The weather on day 2 (the day after tomorrow) can be predicted in the same way:{\mathbf  {x}}^{{(2)}}={\mathbf  {x}}^{{(1)}}P={\mathbf  {x}}^{{(0)}}P^{2}={\begin{bmatrix}1&0\end{bmatrix}}{\begin{bmatrix}0.9&0.1\\0.5&0.5\end{bmatrix}}^{2}={\begin{bmatrix}0.86&0.14\end{bmatrix}}

or{\mathbf  {x}}^{{(2)}}={\mathbf  {x}}^{{(1)}}P={\begin{bmatrix}0.9&0.1\end{bmatrix}}{\begin{bmatrix}0.9&0.1\\0.5&0.5\end{bmatrix}}={\begin{bmatrix}0.86&0.14\end{bmatrix}}

General rules for day n are:{\mathbf  {x}}^{{(n)}}={\mathbf  {x}}^{{(n-1)}}P{\mathbf  {x}}^{{(n)}}={\mathbf  {x}}^{{(0)}}P^{n}

Steady state of the weather

In this example, predictions for the weather on more distant days are increasingly inaccurate and tend towards a steady state vector. This vector represents the probabilities of sunny and rainy weather on all days, and is independent of the initial weather.

The steady state vector is defined as:{\mathbf  {q}}=\lim _{{n\to \infty }}{\mathbf  {x}}^{{(n)}}

but converges to a strictly positive vector only if P is a regular transition matrix (that is, there is at least one Pn with all non-zero entries).

Since the q is independent from initial conditions, it must be unchanged when transformed by P. This makes it an eigenvector (with eigenvalue), and means it can be derived from P. For the weather example:{\displaystyle {\begin{aligned}P&={\begin{bmatrix}0.9&0.1\\0.5&0.5\end{bmatrix}}\\\mathbf {q} P&=\mathbf {q} &&{\text{(}}\mathbf {q} {\text{ is unchanged by }}P{\text{.)}}\\&=\mathbf {q} I\\\mathbf {q} (P-I)&=\mathbf {0} \\\mathbf {q} \left({\begin{bmatrix}0.9&0.1\\0.5&0.5\end{bmatrix}}-{\begin{bmatrix}1&0\\0&1\end{bmatrix}}\right)&=\mathbf {0} \\\mathbf {q} {\begin{bmatrix}-0.1&0.1\\0.5&-0.5\end{bmatrix}}&=\mathbf {0} \\{\begin{bmatrix}q_{1}&q_{2}\end{bmatrix}}{\begin{bmatrix}-0.1&0.1\\0.5&-0.5\end{bmatrix}}&={\begin{bmatrix}0&0\end{bmatrix}}\\-0.1q_{1}+0.5q_{2}&=0\end{aligned}}}

and since they are a probability vector we know that q_{1}+q_{2}=1.

Solving this pair of simultaneous equations gives the steady state distribution:{\begin{bmatrix}q_{1}&q_{2}\end{bmatrix}}={\begin{bmatrix}0.833&0.167\end{bmatrix}}

In conclusion, in the long term, about 83.3% of days are sunny.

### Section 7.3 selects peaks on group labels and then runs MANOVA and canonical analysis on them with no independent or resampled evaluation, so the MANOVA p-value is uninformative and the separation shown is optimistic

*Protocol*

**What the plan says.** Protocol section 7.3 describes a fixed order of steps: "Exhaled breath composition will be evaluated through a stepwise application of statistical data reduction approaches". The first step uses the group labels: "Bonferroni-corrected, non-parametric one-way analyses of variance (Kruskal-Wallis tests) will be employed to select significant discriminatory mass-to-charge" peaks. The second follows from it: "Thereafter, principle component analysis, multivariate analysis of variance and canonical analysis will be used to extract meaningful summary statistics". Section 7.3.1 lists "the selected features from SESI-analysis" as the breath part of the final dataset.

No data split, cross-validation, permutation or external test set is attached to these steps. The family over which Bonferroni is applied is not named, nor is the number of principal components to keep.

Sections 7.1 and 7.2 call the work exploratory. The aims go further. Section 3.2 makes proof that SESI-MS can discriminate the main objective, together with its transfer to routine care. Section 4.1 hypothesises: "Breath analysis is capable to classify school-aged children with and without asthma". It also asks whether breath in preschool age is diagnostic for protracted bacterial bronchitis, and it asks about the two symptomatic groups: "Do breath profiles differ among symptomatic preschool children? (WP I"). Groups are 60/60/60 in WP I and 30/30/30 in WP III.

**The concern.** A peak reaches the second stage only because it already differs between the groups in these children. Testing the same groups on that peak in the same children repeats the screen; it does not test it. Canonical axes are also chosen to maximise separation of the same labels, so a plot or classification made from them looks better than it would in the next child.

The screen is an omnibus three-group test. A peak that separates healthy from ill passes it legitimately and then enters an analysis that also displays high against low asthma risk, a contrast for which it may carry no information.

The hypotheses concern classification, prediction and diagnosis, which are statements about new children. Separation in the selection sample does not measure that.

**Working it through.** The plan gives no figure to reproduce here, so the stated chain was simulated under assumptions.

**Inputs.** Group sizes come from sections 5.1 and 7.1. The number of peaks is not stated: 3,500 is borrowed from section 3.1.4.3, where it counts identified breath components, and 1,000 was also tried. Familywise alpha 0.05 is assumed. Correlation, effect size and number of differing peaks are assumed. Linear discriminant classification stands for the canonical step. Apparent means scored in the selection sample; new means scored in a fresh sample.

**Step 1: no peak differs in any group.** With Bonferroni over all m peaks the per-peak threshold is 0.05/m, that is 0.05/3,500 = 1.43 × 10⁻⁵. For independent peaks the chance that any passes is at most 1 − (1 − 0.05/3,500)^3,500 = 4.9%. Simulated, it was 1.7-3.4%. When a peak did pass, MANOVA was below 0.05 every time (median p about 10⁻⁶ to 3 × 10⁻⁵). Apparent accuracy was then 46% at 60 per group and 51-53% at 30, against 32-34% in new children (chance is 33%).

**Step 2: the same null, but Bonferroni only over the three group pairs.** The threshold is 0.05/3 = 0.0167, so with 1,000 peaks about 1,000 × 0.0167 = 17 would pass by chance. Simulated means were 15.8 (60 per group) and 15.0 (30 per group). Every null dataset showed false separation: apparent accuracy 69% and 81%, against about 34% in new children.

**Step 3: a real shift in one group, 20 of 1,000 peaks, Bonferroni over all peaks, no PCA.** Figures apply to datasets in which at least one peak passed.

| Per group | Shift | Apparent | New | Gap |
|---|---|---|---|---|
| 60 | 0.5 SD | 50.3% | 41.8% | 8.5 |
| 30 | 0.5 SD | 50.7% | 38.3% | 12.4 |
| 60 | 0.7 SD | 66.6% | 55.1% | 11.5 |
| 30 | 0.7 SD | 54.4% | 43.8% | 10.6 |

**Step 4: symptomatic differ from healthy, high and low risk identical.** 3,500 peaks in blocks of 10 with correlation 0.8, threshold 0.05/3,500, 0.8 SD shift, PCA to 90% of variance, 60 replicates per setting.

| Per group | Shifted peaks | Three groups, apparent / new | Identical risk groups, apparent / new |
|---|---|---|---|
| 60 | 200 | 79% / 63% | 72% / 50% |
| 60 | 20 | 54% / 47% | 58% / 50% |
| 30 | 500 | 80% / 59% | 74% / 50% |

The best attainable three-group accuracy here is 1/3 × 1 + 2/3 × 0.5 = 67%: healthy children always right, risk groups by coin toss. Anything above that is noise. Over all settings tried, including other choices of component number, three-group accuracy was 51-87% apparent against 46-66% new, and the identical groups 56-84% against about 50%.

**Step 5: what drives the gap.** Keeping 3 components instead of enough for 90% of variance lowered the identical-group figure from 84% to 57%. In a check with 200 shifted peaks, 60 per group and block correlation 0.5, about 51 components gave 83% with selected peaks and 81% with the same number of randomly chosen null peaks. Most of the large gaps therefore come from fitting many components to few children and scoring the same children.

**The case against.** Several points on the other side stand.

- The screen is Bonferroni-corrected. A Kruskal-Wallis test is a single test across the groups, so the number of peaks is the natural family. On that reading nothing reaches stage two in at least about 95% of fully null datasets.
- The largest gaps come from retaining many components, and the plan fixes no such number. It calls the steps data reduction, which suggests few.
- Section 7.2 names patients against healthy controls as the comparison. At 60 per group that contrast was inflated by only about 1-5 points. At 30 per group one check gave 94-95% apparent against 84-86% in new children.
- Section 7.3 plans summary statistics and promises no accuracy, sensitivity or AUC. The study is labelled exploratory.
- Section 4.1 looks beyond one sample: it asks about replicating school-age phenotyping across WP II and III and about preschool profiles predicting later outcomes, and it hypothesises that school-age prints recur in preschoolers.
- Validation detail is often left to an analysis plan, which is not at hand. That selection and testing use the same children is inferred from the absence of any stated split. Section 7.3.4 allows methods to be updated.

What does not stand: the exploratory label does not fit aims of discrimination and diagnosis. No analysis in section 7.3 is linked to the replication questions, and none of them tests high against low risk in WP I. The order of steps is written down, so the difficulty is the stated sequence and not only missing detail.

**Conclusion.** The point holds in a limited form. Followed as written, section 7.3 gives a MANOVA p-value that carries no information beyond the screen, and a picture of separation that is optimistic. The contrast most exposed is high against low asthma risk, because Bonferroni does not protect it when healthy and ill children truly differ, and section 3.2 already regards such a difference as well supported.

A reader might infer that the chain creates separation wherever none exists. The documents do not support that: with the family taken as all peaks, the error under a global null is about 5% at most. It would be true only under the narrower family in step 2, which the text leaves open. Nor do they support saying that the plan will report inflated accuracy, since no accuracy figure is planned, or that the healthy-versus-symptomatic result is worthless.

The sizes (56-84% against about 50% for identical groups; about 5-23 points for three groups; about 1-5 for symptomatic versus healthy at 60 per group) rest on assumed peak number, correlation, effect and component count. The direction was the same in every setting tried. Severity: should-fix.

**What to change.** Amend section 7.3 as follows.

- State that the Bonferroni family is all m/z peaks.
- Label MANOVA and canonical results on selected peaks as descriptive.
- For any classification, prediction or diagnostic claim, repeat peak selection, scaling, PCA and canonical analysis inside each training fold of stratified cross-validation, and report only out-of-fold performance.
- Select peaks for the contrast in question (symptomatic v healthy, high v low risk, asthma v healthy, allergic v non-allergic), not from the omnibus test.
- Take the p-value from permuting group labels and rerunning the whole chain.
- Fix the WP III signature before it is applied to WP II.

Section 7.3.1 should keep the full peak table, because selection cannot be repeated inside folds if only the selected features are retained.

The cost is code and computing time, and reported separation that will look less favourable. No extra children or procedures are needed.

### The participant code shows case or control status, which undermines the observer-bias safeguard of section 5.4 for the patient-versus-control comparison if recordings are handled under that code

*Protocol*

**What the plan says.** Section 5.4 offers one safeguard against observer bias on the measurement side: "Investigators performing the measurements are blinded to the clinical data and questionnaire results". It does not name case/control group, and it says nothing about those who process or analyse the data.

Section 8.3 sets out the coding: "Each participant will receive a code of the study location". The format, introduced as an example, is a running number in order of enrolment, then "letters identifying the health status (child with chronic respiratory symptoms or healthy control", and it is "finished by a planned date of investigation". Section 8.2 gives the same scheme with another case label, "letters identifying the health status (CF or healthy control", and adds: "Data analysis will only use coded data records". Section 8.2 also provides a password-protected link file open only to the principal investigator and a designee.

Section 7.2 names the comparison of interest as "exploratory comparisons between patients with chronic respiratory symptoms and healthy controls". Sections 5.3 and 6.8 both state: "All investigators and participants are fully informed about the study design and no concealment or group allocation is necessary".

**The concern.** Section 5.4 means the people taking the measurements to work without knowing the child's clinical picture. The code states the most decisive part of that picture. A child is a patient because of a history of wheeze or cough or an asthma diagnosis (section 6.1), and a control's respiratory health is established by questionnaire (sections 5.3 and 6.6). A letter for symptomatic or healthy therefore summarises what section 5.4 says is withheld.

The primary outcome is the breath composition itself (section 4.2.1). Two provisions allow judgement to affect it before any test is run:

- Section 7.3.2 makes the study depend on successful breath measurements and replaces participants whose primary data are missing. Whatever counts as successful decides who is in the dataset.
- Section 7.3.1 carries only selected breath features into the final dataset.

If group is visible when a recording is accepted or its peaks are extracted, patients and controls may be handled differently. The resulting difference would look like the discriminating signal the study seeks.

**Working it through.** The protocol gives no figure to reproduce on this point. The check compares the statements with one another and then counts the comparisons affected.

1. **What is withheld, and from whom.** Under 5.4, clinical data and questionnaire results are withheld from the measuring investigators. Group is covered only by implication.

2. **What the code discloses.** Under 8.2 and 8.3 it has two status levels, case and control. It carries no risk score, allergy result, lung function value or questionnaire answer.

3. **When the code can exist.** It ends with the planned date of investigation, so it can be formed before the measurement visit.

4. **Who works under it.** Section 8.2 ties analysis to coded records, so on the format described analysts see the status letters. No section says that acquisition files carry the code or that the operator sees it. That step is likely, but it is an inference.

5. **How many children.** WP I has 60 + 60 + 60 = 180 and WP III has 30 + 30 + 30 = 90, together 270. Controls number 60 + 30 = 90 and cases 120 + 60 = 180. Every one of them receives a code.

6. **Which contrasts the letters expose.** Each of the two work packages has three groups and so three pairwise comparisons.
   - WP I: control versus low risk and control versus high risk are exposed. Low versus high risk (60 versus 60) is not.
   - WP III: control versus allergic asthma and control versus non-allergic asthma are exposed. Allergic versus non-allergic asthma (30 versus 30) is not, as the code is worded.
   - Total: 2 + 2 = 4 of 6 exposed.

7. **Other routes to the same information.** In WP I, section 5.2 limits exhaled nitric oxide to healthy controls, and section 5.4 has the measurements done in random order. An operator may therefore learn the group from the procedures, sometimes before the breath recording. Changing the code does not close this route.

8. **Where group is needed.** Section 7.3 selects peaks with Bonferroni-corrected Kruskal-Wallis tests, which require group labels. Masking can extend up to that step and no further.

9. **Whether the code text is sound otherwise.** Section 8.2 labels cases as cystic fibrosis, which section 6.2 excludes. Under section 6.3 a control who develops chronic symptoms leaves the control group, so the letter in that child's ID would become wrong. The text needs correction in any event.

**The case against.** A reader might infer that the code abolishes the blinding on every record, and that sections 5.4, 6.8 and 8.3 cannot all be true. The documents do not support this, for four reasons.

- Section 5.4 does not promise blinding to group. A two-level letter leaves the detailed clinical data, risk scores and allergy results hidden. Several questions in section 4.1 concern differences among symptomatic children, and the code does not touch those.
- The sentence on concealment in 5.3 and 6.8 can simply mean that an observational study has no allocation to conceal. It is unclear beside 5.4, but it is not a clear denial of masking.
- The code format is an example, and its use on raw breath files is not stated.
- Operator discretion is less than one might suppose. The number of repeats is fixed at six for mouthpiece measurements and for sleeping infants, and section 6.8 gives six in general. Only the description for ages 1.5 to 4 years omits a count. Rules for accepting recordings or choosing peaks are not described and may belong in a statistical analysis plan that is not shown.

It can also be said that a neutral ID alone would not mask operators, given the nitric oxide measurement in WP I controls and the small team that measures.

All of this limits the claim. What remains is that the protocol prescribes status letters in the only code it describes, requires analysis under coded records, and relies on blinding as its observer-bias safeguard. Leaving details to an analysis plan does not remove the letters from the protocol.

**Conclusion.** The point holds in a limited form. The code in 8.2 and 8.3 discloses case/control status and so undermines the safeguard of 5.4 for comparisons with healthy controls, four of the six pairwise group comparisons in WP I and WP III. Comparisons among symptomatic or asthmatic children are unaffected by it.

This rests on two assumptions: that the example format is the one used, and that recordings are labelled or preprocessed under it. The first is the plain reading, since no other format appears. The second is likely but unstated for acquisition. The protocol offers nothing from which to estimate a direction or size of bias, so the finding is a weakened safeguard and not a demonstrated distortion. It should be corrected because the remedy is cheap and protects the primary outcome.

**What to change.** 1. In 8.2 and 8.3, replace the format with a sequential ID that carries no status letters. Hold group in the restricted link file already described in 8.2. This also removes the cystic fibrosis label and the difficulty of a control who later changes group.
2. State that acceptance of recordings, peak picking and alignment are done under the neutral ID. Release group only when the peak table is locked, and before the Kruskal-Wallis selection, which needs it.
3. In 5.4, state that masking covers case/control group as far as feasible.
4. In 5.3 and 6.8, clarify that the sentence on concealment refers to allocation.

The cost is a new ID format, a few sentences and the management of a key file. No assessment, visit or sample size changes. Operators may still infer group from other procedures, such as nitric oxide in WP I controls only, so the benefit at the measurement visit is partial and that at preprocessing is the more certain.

Let’s discuss the rest in the comments!

Unsupervised Learning Algorithm : K-means Clustering

A centroid based clustering algorithm. The main aim of this algorithm is to minimise the sum of distances between the data point and their corresponding clusters. The input data is unlabelled, so the algorithm divides the data into n number of clusters iteratively until it creates the most optimised clusters. 

The algorithm primarily performs two tasks:
– Determines the best value for ‘k’ centroids by an iterative process.
– Then it assigns each data point to its closest ‘k’ center. The data points that are closer to the particular ‘k’ center, forms a cluster. 
(As seen in the image)

K-means Clustering – Example:

A pizza chain wants to open its delivery centres across a city. Let’s think of the possible challenges.

  • Where is the pizza delivered frequently?
  • Number of pizza stores to take care of delivery in that area?
  • Locations for the pizza stores within all these areas in order to keep the distance between the store and delivery points minimum?

Understanding these metrics will involve a lot of analysis, statistical analysis and mathematics. Let’s understand how k-means clustering method works.

K-means Clustering Method:

If k is given, the K-means algorithm can be executed in the following steps:

  • Parting the objects into k non-empty subsets.
  • Identify the cluster centroids of the current partition.
  • Assign each point to a specific cluster.
  • Compute the distances from each point and allot points to the cluster where the distance from the centroid is minimum.
  • After re-allotting the points, find the centroid of the new cluster formed.

The step by step process:

k-means clustering with example
The step by step process of the pizza chain analysing the process (source)